James West, Guest Blogger on Placemaking for Creative Islington’s Marketing Network
You know what it feels like when you spot an arts organisation that seems to have little or no relationship with its surroundings. I’m not just talking about the physical environment; rather the glossy 30 page brochure that looks out of place, the tone of communication jolting in comparison to the local lingo and the experience feeling like you’ve entered a vortex.
I’m not suggesting that the arts shouldn’t transform the participant, shouldn’t inspire a new experience nor should they be dumbing down their offer. Rather, as I’ll explain, how galleries, theatres, museums and the like can all embrace their geographical routes to the benefit of both their local and traveling audiences through placemaking campaigns.
In the London borough of Islington, at a recent Marketing Network event hosted with Creative Islington, I facilitated a discussion with a mix of marketing professionals from various cultural and creative venues. The focus was on ‘Placemaking’ – how we as marketers utilise our immediate geography to improve the positioning and presentation of various artistic offers.
Venues that manage to combine both a local and visiting audience have an incredible atmosphere; they feel familiar in the surroundings yet attract visitors from far and wide creating a tangible energy. Get this balance right and you will generally find your local audience are fiercely loyal and amazing advocates for your future ambitions.
One of the interesting themes of our discussion was that going local doesn’t need to be expensive. We explored a feature published by Lincoln Drill Hall, aptly titled ‘Social Media – But in the Real World’. They have developed a community rep model or as one participant summarised it the ‘Key Man’ – a phrase common with club night promotion where key men would open up communication with various audience groups. By asking their locals to nominate themselves for a patch (be it a physical street or a collection of local restaurants), the community reps distribute their monthly highlight poster and take pride in telling people why they like visiting Lincoln Drill Hall. More than a push campaign activity, they also act as an ear in the community. Every 6-8 weeks they’re invited to a lunch at the arts centre and are given the chance to raise concerns, discuss new ways of working and hear actions from previous discussions.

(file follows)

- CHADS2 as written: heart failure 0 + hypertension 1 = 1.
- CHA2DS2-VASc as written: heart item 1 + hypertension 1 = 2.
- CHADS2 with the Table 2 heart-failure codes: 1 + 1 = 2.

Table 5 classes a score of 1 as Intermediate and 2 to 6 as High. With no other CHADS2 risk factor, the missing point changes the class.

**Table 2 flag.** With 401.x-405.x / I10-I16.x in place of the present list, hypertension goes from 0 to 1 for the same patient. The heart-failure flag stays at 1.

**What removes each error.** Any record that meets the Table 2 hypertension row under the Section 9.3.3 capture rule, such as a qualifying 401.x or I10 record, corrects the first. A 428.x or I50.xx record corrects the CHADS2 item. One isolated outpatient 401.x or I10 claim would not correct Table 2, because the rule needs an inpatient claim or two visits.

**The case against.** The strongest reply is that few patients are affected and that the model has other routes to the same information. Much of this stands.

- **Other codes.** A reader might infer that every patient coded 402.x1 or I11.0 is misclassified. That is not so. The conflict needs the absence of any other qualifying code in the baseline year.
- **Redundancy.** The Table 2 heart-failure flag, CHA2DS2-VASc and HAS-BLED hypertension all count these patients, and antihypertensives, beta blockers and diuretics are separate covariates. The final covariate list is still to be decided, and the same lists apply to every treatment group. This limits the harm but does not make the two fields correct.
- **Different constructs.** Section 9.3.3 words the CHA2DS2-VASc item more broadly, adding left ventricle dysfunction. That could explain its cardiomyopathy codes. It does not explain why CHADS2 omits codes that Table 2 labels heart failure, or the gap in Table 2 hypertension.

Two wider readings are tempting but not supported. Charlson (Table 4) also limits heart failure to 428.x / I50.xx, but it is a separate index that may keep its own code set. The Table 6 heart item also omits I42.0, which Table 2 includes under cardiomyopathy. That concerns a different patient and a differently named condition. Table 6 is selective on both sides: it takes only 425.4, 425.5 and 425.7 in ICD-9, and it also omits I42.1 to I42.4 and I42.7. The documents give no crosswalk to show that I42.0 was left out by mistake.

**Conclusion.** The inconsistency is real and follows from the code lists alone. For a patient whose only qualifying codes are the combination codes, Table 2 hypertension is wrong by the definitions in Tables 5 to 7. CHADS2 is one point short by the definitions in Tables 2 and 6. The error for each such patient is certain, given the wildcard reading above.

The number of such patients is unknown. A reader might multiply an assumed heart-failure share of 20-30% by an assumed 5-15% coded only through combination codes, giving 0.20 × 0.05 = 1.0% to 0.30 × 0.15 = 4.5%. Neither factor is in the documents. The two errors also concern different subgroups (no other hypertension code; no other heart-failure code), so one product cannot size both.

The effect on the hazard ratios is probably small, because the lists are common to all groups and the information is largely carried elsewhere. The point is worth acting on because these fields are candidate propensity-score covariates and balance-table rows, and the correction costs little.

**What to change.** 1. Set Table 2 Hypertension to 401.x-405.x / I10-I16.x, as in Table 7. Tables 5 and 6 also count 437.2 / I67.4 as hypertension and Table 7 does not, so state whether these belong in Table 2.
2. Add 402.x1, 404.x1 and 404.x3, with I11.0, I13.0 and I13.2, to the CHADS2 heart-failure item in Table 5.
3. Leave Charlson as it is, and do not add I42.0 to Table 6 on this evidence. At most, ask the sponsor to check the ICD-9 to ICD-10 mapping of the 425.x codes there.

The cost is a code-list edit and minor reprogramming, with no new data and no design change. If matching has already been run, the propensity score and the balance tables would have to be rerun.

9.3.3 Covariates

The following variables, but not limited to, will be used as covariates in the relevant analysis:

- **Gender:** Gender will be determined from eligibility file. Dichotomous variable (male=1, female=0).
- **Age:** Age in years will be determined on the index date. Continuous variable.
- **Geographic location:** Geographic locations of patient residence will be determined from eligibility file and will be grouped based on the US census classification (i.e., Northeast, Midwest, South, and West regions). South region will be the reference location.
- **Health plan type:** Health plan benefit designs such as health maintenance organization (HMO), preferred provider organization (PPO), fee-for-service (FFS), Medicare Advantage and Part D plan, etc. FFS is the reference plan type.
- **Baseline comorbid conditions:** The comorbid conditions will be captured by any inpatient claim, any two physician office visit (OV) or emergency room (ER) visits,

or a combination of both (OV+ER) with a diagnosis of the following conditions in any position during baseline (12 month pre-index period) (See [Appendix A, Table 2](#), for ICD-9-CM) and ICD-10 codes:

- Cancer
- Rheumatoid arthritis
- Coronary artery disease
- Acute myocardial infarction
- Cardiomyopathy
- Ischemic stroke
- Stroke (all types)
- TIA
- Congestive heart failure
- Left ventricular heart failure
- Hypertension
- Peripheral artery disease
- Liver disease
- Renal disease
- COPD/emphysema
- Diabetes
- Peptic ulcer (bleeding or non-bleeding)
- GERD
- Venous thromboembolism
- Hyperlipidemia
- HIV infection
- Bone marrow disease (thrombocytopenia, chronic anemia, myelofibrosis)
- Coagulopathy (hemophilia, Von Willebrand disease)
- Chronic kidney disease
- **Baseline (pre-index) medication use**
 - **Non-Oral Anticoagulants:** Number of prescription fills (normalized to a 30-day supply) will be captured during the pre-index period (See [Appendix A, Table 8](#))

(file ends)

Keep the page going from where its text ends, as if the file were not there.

Language was another hot topic. Far too many arts organisations miss out local references in their placemaking communications (visual and text). If you’re based in Westminster and trying to reach a local audience, you wouldn’t tell them to turn right at the north end of the Palace of Westminster – you’d use the more commonly known reference to ‘Big Ben’. The same applies to reaching your local environment, don’t be stickler for detail – if there’s a local way of describing a landmark (or even your building) use it, use nicknames and local sayings, using the local vernacular to your benefit.
A smart example of a campaign that utilised the sentiment of their locality was a film festival in neighbouring borough, inHOUSE Festival. The festival is based in Haringey’s emerging arts quarter based in a former textile manufacturing area in the south of the borough. Aware that some local residents, outside of the warehouse community, had negative preconceptions of the warehouse tenants, they launched a small, but sentiment filled video trying to bridge the gap between the ‘us’ and ‘them’ divide. Utilising visual references recognisable to anyone in the borough, along with local community figures, they were able to ignite emotion in the viewer to consider the similarities through a focus on place.
Other examples of interesting practices to engage a local audience include:
– Democratisation – empowering your local audience to be part of the decisions making. Platform, in Islington, is a great example where both the physical build and the content of the activity is led entirely by local young people. Further afield, the National Theatre of Wales created a yearlong project the ‘Theatre Map of Wales’ –listen to John McGrath explain more. And Fierce Festival, who in the late 00’s trailed programming led by the public from an opportunity to have ‘Your Name in Lights’ to voting on the content of the Festival.
– Estate Agents (before you switch off, read on!) – Estate Agents might have a chequered reputation, but they are certainly great at utilising local references to paint a tempting picture. In recent years this has become common place in how they sell a property. Next time you’re passing an estate agents window, take a moment to consider how you could entice a visitor based on the same attention to detail of the whole experience your locality offers.
– Geo-specific Offers – we’ve all got better at personalising content to our audiences, which is great, but it’s even easier to do the same for our local community. One top tip is offering a deal for residents on a specific street – make it clear this is just for residents of a specific street. It does more than flog an offer, it shows them you know who they are, where they live and that they matter to your organisation.
Whatever you do, the first place to start is opening your eyes and ears to your local environment. I work with clients from across London to run listening exercises. In Islington, the Pleasance Theatre, Creative Islington and Age UK are among the organisations that have benefited from our research on their behalf. The solutions are often simple and cost effective, as they are based on what the audiences they are trying to engage want.
So tomorrow morning on your walk to work have a think about how the people you pass might see your organisation and whether now is the time to make a tweak to offer them something new.